Being a 1099 Contractor And Working From Home

I am very lucky in the fact that I get to work remotely from home.  This comes with pros and cons, but for me the pros far outweigh the cons.

I have a very supportive wife that understands that when I am in my office (at work), that I am working and not just hanging out at the house.  She doesn’t ask me to do chores, try to make small talk, or bother me in any way.  I hear from far too many developers that they couldn’t work from home because their significant other wouldn’t treat it like a job.

At the same time, you have to make an effort to separate work/home life.  You have to walk away for some time to clear your head and have family time.  Some people that work at home feel like they are ALWAYS at work, and get burnt out.

I am employed as a 1099 contractor, and wanted to share some things to consider for people new to it.

1. Make sure your pay level is equivalent to what  you feel it should be.  You will be responsible for additional taxes that you have not had to pay in the past.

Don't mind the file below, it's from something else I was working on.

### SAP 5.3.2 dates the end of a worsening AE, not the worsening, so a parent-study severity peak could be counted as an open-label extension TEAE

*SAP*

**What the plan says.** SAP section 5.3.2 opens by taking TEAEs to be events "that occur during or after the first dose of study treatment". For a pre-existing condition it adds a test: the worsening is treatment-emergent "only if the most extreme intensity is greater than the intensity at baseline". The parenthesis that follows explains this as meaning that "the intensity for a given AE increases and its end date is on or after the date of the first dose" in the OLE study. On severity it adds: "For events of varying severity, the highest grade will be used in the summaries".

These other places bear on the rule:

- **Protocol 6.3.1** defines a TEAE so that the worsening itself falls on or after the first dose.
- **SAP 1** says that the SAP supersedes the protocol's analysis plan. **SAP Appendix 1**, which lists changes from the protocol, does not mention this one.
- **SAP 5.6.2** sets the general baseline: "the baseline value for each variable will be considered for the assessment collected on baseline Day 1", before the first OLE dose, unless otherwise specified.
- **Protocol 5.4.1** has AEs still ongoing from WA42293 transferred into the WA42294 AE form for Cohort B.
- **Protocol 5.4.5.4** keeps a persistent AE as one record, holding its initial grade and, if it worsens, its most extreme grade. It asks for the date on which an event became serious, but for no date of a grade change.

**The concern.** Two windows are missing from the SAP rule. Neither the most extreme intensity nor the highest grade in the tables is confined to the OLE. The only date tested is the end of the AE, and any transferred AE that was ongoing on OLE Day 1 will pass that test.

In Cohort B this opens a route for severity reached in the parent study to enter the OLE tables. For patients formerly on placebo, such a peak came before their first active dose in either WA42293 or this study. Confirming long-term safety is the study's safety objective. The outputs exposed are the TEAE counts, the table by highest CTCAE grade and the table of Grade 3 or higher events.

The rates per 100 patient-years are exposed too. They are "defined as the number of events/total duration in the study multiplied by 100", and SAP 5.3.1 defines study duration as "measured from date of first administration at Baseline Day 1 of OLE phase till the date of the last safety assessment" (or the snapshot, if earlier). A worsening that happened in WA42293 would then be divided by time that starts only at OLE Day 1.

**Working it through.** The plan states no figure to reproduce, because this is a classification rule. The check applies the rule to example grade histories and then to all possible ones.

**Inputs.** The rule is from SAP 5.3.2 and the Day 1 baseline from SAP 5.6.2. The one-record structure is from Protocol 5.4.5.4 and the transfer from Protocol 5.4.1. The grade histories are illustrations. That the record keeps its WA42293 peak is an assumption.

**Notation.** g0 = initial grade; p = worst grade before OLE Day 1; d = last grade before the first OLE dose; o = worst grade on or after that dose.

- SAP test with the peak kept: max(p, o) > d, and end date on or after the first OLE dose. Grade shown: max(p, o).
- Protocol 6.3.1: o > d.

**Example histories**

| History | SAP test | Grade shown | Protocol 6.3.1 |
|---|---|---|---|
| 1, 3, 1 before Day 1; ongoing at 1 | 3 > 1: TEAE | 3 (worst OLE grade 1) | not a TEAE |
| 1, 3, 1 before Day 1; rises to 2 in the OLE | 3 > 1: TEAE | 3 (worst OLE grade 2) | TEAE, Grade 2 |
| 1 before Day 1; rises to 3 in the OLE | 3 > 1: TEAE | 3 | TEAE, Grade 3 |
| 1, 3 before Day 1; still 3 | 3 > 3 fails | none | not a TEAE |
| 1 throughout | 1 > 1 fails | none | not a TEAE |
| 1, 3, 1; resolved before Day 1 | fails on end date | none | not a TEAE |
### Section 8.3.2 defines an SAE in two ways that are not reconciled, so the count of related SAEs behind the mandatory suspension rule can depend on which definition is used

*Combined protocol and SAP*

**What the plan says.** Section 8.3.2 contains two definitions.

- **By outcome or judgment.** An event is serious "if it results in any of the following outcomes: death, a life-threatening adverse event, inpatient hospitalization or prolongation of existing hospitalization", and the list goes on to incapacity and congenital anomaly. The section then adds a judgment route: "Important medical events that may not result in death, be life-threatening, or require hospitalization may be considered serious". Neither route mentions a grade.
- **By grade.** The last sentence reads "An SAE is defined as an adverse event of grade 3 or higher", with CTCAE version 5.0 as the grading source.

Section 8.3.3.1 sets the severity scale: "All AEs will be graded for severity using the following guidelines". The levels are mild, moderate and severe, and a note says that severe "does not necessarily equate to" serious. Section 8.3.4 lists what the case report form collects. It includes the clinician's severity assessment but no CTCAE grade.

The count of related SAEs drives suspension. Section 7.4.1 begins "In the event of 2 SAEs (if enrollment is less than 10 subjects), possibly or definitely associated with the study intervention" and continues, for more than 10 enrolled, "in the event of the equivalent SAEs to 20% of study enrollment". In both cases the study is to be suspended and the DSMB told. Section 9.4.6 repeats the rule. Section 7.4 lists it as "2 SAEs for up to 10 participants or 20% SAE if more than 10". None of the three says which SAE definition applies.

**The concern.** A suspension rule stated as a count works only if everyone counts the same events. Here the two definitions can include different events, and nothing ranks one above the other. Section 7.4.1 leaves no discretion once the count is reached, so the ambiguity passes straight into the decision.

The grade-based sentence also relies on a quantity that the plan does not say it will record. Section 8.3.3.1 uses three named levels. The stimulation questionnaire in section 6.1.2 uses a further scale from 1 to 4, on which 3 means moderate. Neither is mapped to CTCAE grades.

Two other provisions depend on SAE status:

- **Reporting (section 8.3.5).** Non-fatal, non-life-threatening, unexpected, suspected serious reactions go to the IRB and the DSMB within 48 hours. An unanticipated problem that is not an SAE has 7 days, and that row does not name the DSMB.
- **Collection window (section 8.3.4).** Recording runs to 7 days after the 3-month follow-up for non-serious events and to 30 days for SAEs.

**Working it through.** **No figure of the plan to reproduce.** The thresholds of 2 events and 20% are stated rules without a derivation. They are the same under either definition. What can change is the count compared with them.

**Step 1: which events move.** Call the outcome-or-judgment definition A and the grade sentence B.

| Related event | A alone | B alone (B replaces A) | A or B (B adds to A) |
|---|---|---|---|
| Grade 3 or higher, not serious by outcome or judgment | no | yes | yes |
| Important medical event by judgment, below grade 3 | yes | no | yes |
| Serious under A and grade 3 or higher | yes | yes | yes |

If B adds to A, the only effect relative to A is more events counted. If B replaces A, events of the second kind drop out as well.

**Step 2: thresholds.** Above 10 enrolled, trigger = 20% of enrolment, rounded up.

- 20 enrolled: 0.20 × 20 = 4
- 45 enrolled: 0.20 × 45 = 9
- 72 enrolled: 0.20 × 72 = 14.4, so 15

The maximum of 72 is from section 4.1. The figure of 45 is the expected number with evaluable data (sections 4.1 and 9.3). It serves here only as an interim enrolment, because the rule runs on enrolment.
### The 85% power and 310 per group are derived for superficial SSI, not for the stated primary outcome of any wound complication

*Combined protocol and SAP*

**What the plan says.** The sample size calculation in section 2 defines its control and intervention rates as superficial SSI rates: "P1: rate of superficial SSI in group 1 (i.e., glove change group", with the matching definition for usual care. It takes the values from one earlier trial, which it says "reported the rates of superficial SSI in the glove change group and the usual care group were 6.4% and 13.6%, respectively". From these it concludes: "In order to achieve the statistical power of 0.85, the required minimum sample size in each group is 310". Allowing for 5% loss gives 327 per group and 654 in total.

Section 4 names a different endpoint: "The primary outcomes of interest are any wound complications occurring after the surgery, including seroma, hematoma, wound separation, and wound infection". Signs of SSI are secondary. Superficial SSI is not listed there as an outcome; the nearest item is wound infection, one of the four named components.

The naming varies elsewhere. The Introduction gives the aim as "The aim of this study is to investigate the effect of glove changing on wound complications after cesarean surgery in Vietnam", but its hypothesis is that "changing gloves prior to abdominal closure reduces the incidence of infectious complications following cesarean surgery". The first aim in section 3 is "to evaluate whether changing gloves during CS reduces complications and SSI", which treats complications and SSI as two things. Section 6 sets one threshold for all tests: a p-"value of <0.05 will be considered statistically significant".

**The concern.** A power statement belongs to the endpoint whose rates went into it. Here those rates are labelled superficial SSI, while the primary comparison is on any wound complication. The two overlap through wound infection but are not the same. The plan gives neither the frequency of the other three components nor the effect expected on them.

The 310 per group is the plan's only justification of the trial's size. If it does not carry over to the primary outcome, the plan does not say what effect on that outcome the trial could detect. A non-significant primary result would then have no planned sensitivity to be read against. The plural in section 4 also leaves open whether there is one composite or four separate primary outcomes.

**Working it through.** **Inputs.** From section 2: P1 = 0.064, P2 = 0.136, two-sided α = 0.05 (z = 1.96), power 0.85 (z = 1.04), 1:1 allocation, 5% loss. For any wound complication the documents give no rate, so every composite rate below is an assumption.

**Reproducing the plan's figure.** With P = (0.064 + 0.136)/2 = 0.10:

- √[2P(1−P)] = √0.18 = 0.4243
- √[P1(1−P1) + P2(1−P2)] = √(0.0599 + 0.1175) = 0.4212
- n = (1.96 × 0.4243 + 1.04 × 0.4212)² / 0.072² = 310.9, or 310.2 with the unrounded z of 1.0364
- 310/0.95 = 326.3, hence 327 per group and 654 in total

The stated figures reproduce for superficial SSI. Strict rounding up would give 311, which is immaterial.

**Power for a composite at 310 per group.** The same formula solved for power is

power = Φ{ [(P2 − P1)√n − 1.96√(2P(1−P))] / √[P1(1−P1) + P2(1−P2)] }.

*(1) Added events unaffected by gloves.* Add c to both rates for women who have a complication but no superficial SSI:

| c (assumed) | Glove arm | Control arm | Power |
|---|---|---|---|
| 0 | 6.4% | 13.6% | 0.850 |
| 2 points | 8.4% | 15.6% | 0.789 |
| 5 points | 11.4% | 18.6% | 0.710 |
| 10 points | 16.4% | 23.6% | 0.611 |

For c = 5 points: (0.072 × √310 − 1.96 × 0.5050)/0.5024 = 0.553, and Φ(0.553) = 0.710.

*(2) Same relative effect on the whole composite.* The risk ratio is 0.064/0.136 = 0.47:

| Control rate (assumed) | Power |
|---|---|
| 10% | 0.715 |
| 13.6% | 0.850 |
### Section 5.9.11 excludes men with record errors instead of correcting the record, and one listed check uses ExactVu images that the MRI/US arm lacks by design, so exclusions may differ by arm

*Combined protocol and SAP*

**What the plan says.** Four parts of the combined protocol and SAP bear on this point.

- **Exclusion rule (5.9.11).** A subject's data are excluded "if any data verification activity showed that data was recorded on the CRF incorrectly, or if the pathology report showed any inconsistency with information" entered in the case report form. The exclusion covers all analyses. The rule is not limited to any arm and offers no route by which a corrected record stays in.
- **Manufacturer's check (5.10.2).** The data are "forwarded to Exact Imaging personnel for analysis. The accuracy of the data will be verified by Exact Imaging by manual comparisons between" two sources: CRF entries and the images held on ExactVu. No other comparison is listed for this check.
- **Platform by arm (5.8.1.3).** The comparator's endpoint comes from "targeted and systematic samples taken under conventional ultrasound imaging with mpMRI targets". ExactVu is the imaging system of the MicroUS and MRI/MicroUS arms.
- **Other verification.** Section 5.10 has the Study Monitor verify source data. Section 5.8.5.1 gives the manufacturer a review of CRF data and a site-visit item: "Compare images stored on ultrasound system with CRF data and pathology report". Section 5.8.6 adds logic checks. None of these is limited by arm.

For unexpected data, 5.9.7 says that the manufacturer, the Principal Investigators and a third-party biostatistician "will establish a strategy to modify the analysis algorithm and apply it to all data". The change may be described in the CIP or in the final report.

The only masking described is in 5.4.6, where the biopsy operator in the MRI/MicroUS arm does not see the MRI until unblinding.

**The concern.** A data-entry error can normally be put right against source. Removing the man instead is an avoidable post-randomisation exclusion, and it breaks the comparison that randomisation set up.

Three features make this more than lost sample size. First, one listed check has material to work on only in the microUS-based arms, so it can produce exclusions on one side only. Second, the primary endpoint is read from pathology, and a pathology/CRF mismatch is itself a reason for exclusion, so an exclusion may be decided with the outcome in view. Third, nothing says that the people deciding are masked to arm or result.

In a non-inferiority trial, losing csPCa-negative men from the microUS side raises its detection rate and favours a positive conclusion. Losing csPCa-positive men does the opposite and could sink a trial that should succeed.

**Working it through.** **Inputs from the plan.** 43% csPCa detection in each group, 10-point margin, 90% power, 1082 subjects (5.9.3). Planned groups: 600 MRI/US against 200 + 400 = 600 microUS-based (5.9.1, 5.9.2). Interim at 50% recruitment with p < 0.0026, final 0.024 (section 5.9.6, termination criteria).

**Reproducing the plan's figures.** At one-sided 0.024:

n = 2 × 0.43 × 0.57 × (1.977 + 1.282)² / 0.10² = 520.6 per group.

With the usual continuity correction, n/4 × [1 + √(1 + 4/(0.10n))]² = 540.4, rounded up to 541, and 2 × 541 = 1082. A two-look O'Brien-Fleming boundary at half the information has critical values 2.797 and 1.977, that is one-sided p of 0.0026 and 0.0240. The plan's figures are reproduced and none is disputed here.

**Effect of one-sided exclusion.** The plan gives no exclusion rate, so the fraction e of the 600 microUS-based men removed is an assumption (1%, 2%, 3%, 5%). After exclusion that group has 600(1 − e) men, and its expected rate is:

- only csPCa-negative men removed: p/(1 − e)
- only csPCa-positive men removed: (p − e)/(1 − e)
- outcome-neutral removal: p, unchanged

2. Make sure your pay is high enough to cover your benefits.  As a 1099 contractor, you will probably not have any benefits being provided to you, such as health insurance, retirement, etc…

3. Talk to a tax professional right away.  Don’t wait for the following tax season, otherwise you will probably be faced with some penalties.  As a contractor, you have to pay estimated taxes 4 times a year.

4. Speaking of, make sure to put enough money aside to pay your taxes.  The pay you receive has not been taxed, so take time to put some money into another account automatically, so when if comes time to pay them, you are not caught off guard.  I have heard from some people that didn’t do this and they are paying penalties to the IRS years later.

 

 
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